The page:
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The difference between extending an E3 status (I-129) and renewing an E3 visa 2024

There is basically constant confusion online as to the difference between extending your E3 status in the United States, and actually renewing your E3 visa at a US Embassy or Consulate abroad. So what's the major difference between the two and which one should you do? Do they impact each other and can they help each other?

I spend a lot of time on Facebook groups and in chats with people asking each other how to make sure they can stay working in the United States on an E3 visa. Ultimately this comes down to two choices: renewing your E3 visa at a US Embassy or Consulate, or, extending your E3 status in the United States through USCIS (via an I-129).

The two of these are significantly different, and it's important you understand the differences between the two before deciding on a path.

What's the difference between “status” and a visa?

This is at the core of the question and it's good that you're asking, here's immigration lawyer, Doug Lightman from Lightman Immigration talking with me about it.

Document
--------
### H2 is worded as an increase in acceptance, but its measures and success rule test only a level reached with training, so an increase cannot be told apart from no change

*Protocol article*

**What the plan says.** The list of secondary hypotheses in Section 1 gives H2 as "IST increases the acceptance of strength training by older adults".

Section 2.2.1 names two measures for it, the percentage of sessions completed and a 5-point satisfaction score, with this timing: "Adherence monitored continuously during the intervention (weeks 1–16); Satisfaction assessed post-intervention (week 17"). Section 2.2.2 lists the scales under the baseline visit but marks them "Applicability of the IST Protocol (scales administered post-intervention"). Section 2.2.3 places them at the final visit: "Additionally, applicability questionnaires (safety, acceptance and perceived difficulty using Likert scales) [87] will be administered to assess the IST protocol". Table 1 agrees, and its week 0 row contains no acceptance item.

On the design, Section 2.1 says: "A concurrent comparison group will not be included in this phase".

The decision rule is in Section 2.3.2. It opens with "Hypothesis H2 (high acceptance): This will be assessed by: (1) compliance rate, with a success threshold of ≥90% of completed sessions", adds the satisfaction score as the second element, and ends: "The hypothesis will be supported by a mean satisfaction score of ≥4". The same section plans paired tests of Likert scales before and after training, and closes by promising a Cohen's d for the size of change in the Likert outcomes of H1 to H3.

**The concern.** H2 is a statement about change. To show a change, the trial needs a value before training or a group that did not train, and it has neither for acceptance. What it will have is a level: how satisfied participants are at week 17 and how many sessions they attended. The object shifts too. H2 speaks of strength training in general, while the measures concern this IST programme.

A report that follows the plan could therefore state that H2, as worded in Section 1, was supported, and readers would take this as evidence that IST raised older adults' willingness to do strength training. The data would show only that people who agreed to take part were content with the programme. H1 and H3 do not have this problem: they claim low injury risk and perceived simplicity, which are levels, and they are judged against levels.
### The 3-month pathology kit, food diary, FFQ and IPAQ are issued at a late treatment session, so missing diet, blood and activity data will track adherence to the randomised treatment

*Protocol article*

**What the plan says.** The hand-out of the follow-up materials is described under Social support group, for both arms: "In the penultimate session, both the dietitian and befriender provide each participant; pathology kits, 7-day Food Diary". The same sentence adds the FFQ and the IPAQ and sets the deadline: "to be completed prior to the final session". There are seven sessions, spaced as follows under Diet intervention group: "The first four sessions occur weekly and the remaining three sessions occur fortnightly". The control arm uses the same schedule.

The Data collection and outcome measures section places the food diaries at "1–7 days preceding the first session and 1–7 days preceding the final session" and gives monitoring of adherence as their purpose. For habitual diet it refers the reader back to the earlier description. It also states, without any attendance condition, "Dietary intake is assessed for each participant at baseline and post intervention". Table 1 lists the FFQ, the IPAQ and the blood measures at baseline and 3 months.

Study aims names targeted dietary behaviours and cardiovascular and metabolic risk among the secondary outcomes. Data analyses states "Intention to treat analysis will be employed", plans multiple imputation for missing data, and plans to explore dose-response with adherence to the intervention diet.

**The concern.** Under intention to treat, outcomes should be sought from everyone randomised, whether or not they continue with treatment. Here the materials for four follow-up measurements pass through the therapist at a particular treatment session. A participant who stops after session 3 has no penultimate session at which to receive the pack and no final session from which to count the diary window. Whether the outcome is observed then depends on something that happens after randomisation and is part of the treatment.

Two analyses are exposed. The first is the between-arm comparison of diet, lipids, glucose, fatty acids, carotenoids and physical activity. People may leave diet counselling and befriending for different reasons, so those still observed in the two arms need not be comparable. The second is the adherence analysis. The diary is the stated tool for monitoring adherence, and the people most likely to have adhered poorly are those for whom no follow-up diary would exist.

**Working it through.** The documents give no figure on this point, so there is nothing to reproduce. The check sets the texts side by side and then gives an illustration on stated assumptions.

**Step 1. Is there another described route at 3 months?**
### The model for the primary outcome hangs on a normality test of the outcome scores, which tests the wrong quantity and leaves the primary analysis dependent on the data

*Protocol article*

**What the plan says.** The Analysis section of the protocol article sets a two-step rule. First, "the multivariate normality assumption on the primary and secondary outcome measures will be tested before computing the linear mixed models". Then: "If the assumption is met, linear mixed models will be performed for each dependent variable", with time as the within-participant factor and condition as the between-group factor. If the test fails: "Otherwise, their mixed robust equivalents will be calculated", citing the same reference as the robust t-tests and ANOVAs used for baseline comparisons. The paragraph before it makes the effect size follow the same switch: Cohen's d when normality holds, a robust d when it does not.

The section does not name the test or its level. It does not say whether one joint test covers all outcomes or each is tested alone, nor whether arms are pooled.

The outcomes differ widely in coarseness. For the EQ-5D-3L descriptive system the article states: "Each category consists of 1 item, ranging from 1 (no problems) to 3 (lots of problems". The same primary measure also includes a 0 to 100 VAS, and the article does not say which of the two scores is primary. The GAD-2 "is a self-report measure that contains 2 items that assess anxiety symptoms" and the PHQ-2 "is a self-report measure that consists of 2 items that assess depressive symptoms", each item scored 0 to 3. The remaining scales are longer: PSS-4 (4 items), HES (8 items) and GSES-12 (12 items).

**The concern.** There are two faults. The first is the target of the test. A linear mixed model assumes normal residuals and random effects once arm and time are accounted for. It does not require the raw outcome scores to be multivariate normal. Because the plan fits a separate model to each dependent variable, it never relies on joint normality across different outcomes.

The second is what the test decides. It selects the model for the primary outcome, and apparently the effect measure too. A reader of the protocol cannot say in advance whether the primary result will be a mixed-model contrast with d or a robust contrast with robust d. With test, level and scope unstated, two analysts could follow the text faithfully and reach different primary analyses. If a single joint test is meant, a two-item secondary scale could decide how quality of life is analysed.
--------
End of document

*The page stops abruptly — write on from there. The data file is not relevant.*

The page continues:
Here's the breakdown: “A visa allows you to request entry into the United States.” When you enter, you are now in an E3 visa “status”. The visa allows you to enter into a status in the United States.

Now, let's explain the process for each:

How to renew your E3 visa at a US Embassy or Consulate

In this scenario you are ultimately going to end up with a new visa sticker (they call it a stamp, but it's a sticker) in your passport. This will have a date that is up to 2 years in the future and the visa is the pass that allows you to enter the United States from overseas.

A renewal of an E3 visa is virtually identical to getting the inital E3 visa that you already have:

  1. You get a new certified LCA for the dates of your employment;
  2. You fill in a DS-160;
  3. You make an appointment at an embassy or consulate*
  4. You attend an appointment with all of this in your hand;
  5. You get approved and they take your passport;
  6. You collect (or are sent) your passport with a new visa stamp in it.

You'll find the step-by-step process to getting an E3 visa here and there are guides for how to do all of these steps on there.

This is the ideal scenario, but you'll notice I put a little * next to #3, because right now, due to COVID, this step is nearly impossible to achieve without an approved emergency appointment or some extreme luck. More on that below.

How to extend your E3 status while staying in the United States (via USCIS)

This is a slightly more difficult process because USCIS scrutinizes applications a bit more closely than the embassies and consulates do. The concept is the same, but the practice is different.